Little is known about the origins of manikins—small anatomical sculptures thought to be used by doctors four centuries ago—but now advanced imaging techniques have offered a revealing glimpse inside these captivating ivory dolls. Researchers using micro-CT successfully identified the material composition and components of several ancient ivory manikins, according to a new study being presented next week at the annual meeting of the Radiological Society of North America (RSNA).
Ivory manikins are typically thought to have been carved in Germany in the late 17th century. They are reclining human figurines, 4-8 inches long, generally female, which open to reveal removable organs and sometimes a fetus attached with a fabric “umbilical” cord. The manikins have intricately carved features, and some even have pillows beneath their heads. It is believed that they were used for the study of medical anatomy or perhaps as a teaching aid for pregnancy and childbirth.
Duke University in Durham, N.C., holds the world’s largest collection of manikins (22 out of 180 known manikins worldwide). Most of the manikins in the Duke collection were purchased in the 1930s and 1940s by Duke thoracic surgeon Josiah Trent, MD, and his wife Mary Duke Biddle Trent, prior to the 1989 ivory trade ban. The researchers noted that after being donated to the university by Trent’s granddaughters, the manikins have spent most of their time in archival storage boxes or behind display glass, as they are too fragile for regular handling.
“They are usually stored in a library vault and occasionally rotated into a special display unit in the Duke Medical Library for visitors to appreciate,” says Fides R. Schwartz, MD, research fellow in the department of radiology at Duke.
Non-destructive imaging with x-rays and CT has been used in the past to examine fragile artwork and ancient artifacts. Imaging of relics has been extremely beneficial to the fields of archaeology and paleopathology—the study of ancient diseases. Micro-CT is an imaging technique with greatly increased resolution, compared to standard CT. It not only allows visualization of internal features, it noninvasively provides volumetric information about an object’s microstructure.
Schwartz and colleagues hoped that through micro-CT imaging they could determine the ivory type used in the Duke manikins, discover any repairs or alterations that were not visible to the naked eye, and allow a more precise estimation of their age. “The advantage of micro-CT in the evaluation of these manikins enables us to analyze the microstructure of the material used,” she says. “Specifically, it allows us to distinguish between ‘true’ ivory obtained from elephants or mammoths and ‘imitation’ ivory, such as deer antler or whale bone.”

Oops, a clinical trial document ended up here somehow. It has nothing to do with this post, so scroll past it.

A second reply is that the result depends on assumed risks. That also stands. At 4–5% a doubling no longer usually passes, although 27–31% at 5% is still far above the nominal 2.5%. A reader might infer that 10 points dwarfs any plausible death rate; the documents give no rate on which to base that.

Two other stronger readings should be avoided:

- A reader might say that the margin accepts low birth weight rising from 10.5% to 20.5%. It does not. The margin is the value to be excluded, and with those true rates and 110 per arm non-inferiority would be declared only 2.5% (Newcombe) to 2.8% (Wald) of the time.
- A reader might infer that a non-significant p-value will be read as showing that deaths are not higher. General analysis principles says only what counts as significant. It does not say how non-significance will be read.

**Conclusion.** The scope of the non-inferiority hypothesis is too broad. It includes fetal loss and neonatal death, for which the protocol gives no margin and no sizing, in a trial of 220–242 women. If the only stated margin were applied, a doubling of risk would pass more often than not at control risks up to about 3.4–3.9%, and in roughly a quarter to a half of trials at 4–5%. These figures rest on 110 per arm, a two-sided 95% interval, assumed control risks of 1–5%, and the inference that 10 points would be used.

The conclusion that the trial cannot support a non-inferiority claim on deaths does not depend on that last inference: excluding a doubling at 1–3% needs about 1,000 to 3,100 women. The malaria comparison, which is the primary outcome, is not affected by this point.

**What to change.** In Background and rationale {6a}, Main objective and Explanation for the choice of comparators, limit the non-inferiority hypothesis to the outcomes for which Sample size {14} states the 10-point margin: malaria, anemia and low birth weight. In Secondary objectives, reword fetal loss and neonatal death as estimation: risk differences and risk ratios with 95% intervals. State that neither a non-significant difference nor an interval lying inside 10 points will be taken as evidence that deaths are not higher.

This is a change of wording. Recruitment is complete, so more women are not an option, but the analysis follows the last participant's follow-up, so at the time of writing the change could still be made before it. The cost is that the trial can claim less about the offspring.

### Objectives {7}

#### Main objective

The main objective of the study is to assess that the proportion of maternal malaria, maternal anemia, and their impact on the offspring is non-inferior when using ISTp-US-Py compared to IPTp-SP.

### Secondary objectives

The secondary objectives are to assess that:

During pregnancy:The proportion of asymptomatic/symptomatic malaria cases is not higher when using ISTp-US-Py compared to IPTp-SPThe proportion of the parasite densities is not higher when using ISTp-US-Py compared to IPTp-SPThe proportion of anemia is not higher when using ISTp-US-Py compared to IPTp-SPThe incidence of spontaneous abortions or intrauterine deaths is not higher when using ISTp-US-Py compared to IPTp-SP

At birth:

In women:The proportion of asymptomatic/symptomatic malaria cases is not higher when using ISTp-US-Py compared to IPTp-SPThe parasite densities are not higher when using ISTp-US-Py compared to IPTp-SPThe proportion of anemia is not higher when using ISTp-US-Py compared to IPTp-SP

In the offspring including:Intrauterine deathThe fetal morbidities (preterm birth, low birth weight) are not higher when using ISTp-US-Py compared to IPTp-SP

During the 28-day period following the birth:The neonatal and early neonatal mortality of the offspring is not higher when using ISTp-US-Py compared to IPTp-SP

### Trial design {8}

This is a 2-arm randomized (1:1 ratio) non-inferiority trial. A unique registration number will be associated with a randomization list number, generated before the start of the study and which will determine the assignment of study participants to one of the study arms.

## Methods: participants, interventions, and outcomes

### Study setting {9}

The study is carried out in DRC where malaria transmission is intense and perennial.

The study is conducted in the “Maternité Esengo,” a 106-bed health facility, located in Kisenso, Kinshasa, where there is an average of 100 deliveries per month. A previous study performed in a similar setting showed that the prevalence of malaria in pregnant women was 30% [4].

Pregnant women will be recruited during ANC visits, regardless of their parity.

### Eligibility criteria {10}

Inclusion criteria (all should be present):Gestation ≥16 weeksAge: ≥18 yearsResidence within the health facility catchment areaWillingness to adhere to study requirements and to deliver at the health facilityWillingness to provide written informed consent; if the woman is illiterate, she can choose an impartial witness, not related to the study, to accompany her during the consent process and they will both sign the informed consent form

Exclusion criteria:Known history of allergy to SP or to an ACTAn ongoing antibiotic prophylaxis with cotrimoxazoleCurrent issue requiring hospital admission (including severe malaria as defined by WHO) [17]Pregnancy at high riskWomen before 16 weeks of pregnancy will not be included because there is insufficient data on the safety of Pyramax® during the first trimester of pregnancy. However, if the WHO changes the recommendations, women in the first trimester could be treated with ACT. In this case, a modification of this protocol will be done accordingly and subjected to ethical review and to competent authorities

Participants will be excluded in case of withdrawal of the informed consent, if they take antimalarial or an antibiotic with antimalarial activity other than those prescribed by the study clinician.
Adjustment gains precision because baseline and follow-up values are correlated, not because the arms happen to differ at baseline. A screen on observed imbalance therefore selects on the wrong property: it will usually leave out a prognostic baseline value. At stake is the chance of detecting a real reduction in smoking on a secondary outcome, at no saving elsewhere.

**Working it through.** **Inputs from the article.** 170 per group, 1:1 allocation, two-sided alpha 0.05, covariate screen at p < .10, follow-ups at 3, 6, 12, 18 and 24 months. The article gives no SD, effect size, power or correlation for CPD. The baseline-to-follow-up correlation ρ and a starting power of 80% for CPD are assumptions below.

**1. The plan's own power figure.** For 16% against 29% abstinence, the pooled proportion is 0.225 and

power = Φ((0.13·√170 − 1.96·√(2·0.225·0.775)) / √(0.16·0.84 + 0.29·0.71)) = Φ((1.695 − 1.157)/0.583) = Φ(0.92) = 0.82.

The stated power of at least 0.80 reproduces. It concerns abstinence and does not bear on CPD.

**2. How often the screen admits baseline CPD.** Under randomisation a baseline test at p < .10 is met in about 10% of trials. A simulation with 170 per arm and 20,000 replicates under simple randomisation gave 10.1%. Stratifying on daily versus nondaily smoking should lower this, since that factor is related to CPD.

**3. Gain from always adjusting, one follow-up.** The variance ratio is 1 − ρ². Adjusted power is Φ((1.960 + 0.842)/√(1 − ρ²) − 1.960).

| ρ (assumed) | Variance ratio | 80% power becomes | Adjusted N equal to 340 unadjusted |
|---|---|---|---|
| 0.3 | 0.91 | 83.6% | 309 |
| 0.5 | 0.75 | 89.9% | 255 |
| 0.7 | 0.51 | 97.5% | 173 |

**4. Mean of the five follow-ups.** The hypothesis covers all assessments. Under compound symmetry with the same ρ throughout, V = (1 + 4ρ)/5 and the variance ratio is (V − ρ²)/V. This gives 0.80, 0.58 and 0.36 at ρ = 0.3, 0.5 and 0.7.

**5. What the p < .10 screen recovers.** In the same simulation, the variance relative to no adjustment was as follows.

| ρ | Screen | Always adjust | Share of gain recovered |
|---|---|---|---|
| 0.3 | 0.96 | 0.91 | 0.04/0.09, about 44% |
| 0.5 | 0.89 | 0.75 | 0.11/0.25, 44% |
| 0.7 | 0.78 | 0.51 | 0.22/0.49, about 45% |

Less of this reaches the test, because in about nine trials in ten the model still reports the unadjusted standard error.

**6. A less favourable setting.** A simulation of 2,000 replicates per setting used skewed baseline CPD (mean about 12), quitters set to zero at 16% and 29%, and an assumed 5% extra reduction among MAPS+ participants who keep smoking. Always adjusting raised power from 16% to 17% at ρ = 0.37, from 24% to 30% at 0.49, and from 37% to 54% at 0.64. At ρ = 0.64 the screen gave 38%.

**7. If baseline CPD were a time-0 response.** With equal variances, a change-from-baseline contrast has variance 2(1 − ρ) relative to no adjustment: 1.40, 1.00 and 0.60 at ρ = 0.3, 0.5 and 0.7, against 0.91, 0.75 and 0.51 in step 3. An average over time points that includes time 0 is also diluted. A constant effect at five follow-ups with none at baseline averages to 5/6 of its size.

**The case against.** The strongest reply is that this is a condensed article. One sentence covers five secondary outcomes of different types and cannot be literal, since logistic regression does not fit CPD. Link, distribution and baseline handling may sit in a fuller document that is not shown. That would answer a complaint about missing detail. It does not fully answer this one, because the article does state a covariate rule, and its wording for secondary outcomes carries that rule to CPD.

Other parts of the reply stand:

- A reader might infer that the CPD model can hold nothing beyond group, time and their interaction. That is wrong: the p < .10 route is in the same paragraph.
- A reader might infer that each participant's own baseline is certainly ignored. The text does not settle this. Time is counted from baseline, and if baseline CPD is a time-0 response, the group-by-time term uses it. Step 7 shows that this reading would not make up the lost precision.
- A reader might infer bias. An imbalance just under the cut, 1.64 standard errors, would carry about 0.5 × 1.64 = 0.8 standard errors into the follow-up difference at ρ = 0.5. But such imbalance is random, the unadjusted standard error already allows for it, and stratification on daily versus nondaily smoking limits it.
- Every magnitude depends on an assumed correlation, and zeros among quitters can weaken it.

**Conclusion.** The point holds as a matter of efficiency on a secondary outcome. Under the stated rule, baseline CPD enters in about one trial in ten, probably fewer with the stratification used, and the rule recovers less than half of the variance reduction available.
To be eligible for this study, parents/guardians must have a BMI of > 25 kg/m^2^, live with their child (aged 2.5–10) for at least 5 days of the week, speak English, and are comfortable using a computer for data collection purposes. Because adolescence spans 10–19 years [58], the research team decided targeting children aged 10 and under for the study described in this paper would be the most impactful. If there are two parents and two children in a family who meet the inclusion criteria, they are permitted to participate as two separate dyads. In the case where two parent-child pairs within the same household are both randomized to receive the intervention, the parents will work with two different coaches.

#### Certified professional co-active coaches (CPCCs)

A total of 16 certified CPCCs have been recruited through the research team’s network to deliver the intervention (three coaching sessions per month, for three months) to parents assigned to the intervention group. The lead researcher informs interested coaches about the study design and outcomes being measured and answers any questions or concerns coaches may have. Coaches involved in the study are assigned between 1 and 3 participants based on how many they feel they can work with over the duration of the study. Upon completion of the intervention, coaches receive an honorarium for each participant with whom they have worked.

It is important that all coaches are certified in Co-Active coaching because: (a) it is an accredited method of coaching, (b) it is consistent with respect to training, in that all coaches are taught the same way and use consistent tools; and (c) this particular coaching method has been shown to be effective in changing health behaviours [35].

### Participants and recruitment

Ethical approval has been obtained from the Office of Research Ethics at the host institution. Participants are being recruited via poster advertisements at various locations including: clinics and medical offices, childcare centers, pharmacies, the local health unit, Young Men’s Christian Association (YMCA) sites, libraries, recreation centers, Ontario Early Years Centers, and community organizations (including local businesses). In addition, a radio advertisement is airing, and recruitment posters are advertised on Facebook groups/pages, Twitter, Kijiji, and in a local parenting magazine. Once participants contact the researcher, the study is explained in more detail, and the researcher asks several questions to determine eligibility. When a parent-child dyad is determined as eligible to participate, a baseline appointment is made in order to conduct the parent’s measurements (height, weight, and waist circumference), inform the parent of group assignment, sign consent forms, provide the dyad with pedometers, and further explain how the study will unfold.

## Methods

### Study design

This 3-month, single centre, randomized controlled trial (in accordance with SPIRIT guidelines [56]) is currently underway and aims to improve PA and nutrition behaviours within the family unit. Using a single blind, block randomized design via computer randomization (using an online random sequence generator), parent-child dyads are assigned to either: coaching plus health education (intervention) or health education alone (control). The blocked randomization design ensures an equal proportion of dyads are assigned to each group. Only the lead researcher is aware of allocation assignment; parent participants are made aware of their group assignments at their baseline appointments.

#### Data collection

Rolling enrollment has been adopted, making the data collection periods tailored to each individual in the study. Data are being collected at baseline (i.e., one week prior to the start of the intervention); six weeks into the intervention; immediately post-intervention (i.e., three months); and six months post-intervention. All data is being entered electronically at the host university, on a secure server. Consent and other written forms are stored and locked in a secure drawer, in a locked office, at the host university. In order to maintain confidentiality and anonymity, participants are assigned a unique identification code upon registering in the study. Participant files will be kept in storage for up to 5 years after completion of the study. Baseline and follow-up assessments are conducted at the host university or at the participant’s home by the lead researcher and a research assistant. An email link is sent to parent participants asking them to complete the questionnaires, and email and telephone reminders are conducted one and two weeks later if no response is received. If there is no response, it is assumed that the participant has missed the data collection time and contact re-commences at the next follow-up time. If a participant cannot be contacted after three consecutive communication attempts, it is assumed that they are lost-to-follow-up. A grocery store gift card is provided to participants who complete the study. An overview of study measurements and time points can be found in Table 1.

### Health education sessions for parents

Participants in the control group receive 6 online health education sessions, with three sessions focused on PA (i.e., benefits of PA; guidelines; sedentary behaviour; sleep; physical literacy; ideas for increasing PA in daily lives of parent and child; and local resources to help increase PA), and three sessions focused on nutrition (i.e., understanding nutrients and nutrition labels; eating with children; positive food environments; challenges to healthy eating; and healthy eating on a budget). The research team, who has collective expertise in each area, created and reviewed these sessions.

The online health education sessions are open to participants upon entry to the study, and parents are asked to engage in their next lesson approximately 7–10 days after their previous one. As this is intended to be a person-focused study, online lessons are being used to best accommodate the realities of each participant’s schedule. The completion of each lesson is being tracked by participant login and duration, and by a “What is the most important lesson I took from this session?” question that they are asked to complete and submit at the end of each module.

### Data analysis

The research team scanned all 22 manikins with micro-CT and found that 20 out of the 22 manikins were composed of true ivory alone, though materials like antler might have been less expensive in that time. They discovered that one manikin was made entirely of antler bone, and one manikin contained both ivory and whale bone components.
Metallic components were found in four of the manikins, and fibers in two. Twelve manikins contained hinging mechanisms or internal repairs with ivory pins, and one manikin contained a long detachable pin disguised as a hairpiece. The most established trade routes in the 17th and 18th centuries sourced ivory from Africa, leading the researchers to believe that since nearly all the manikins were made from true ivory, it is likely that the ivory obtained to craft the manikins was acquired from the African region.
“This may assist in further narrowing down the most probable production period for the manikins,” Schwartz says. “Once historical trade routes are more thoroughly understood, it might become clear that the German region of origin had access to elephant ivory only for a limited time during the 17th and 18th century, for example, from 1650 to 1700 A.D.”
Additionally, identifying non-ivory components in the manikins may provide more accessibility to carbon dating, allowing the researchers to more accurately estimate the age of some of the manikins without damage to the fragile pieces. The researchers also hope to acquire 3D scans to create digital renderings and enable subsequent 3D printed models.
“This is potentially valuable to scientific, historic and artistic communities, as it would allow display and further study of these objects while protecting the fragile originals,” Schwartz says. “Digitizing and 3D printing them will give visitors more access and opportunity to interact with the manikins and may also allow investigators to learn more about their history.”